This Moment’s Breath


Easing Cancer Survivors’ Anxieties with Mindfulness and Meditation

by Gabrielle L. Wheeler

“We breathe 21,000 times a day, so we have the opportunity all day long to have a tool right there to keep coming back to the present moment.”
~ Rick Lynch, yoga instructor

“Mentally and emotionally, your life is changed forever once you receive a cancer diagnosis.”
~ Cindy Dykes, breast cancer survivor

According to the Centers for Disease Control, more than 239,000 women and men were diagnosed with breast cancer in 2014 (the most recent data), and each year almost 95,000 women are diagnosed with a gynecological cancer. Those given such a diagnosis are then faced with fears and anxieties of what the future may hold, the tasks of putting their affairs in order, a life filled with doctors’ appointments, and the negative side effects of treatment. Being physically sick can be overwhelmingly difficult, even when surrounded by the love and support of friends and family. Luckily for residents of Upstate New York, the Breast Cancer Coalition of Rochester includes mindfulness and meditation classes in their program offerings to help survivors live each moment to its fullest.

At its Rochester location, the coalition has long been offering a plethora of support groups and activities aimed directly at women and men with breast cancer. Since 2004, offerings have included what the coalition terms “Healing Arts”: mind-body-spirit classes such as gentle yoga, mindfulness and meditation, plus Tai Chi, Qigong, and writing workshops. “There is so much that is out of the patient’s hands when it comes to treatment for cancer ... surgery, chemotherapy, radiation ... depending on the stage of disease, but guidelines for how to medically treat the disease are well-established,” says Holly Anderson, executive director. “Offering patients the opportunity to augment these traditional treatments with a Mind-Body-Spirit approach is empowering.”

But not everyone in the Finger Lake Region with a breast cancer diagnosis lives close enough to travel to Rochester on a weekly basis, so the coalition has set up satellite locations in recent years with local instructors offering gentle yoga, and mindfulness and meditation classes.

The Instructor

Rick Lynch, the soft-spoken owner of Finger Lakes Yoga Center in Canandaigua, began his own yoga practice in 1978 when he took a class because he had a bad back. Quickly realizing that yoga was much more than just poses, it became a way of life for him. After becoming certified as an instructor in 1989, Lynch took continuing education credits to become a master yoga instructor. Once he held the highest level of certification, he headed to Colorado to become certified in mindfulness and meditation with teacher David Nichturn. “It appeals to me: just a simple practice of the breath. I wanted to go through the certification process that they had so that I would feel comfortable and I would feel like I really understood,” says Lynch. Knowing that he had this certification under his belt, when the Breast Cancer Coalition decided to add mindfulness and meditation classes to their satellite line up, Lynch was the one they reached out to.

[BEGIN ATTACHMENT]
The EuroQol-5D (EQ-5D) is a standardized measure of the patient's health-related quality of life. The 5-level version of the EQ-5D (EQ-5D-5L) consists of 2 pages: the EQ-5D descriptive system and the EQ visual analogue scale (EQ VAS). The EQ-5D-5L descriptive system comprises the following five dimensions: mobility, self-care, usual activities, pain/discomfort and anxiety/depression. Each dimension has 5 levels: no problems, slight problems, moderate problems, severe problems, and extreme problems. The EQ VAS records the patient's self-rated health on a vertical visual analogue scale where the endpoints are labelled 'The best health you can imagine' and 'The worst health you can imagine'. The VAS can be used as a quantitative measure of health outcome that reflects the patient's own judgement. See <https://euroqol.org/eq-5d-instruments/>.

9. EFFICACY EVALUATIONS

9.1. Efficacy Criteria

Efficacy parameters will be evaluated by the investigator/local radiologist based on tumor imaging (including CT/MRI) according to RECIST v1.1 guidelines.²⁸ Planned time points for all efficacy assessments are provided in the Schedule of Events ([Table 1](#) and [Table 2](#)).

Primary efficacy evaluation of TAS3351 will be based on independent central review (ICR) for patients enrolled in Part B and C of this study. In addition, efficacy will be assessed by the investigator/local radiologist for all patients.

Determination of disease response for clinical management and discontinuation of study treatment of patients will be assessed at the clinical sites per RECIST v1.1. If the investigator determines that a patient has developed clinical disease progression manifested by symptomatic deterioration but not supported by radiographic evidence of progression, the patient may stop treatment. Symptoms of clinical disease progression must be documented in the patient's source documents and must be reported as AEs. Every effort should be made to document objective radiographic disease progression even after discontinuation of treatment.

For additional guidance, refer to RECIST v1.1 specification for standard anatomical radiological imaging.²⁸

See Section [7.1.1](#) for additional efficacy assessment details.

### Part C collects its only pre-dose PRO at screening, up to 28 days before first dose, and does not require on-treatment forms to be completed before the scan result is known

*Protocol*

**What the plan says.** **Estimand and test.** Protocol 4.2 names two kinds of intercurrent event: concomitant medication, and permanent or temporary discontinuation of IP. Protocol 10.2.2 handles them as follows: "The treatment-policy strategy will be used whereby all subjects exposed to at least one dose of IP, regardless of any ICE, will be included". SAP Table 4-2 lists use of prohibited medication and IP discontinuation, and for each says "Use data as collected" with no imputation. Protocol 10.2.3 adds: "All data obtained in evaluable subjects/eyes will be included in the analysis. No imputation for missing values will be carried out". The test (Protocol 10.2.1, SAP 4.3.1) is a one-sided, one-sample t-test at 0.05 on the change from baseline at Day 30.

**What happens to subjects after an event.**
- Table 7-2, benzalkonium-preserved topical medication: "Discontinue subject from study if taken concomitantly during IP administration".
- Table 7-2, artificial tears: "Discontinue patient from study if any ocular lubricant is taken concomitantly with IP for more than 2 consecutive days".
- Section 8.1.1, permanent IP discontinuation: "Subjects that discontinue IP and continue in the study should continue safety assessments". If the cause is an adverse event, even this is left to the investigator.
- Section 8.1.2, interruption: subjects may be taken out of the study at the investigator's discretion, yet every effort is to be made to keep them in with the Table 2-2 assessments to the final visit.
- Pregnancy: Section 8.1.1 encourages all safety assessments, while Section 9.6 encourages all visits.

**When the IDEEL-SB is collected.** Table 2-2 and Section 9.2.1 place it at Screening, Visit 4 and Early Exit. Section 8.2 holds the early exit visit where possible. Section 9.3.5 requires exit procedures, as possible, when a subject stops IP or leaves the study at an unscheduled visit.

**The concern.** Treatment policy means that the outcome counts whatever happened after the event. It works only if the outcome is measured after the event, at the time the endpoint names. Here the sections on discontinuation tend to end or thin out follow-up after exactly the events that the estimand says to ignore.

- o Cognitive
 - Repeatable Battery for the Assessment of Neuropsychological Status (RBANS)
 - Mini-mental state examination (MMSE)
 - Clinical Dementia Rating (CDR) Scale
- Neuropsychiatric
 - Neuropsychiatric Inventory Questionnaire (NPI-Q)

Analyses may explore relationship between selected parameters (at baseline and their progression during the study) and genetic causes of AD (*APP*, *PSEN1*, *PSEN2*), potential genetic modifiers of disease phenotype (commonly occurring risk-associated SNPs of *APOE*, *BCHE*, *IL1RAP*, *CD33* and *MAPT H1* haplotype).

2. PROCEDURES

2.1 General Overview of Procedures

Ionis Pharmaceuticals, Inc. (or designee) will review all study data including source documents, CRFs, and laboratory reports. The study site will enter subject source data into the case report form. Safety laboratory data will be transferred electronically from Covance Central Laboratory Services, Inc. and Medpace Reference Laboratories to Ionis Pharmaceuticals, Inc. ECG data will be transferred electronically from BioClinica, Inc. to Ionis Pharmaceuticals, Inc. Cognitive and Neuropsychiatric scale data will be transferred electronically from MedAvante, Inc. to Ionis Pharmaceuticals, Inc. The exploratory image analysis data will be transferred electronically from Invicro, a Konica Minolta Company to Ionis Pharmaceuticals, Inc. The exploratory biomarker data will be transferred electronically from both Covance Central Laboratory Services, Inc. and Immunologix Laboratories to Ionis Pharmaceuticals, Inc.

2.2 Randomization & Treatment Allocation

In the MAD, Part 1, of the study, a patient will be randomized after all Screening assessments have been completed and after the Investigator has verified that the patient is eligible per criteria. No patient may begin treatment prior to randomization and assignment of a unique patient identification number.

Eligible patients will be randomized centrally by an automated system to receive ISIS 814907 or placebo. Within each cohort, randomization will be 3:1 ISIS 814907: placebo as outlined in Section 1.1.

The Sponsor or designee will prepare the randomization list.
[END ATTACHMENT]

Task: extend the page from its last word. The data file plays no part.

Being Aware of the Breath

Throughout his years working as a yoga teacher, Lynch has seen many women going through breast cancer. Some of the women in the mindfulness and meditation classes are regular participants in his yoga classes. For a person currently battling breast or gynecological cancer, or a survivor of a past diagnosis, there are many fears, anxieties, and feelings of anger to work through. “The meditation practice is just to learn how to be present in a way that we can identify and just say ‘hi’ to what’s in our mind, and keep coming back to the present moment, which is using the simple technique of watching your breath,” Lynch says. Being present in the moment can be helpful in letting some of the fears and anxieties feelings go.

Lynch encourages participants to begin with focusing on the breath for three to four minutes a day. Cindy Dykes, breast cancer survivor and participant in Lynch’s class, says, “I definitely am more aware of my breath and how I can use it to calm my mind; even taking a few mindful breaths when stopped at a traffic light in my car. I am also using these tools to help me go to and go back to sleep, as I struggle with that often.”

Lynch tells another story of a class participant who was very high-strung and always on the go; stressed out with life, work, and family. After surviving stage 3 breast cancer, an advanced form of invasive breast cancer, she began to attend the coalition’s mindfulness and meditation classes. Beginning with spending three to four minutes a day practicing mindfulness and meditation, this survivor worked up to 15 minutes a day to help keep herself centered. “She’s a totally different person,” Lynch says. Making an undulating movement with his arm, he continues, “Life goes like that.” He feels that the mindfulness and meditation classes have allowed her to center herself and find a sense of tranquility.

Yes, life is full of ups and downs, but practicing mindfulness and meditation can assist survivors and those currently battling breast and gynecological cancers to get through them. Luckily, Lynch and the entire Breast Cancer Coalition of Rochester are guiding survivors across the Finger Lakes Region to a place of calm within by helping participants learn to focus on each moment’s breath.

For more information contact the

Breast Cancer Coalition of Rochester
1048 University Avenue Rochester, NY 14607

Finger Lakes Yoga Center
90 South Main Street

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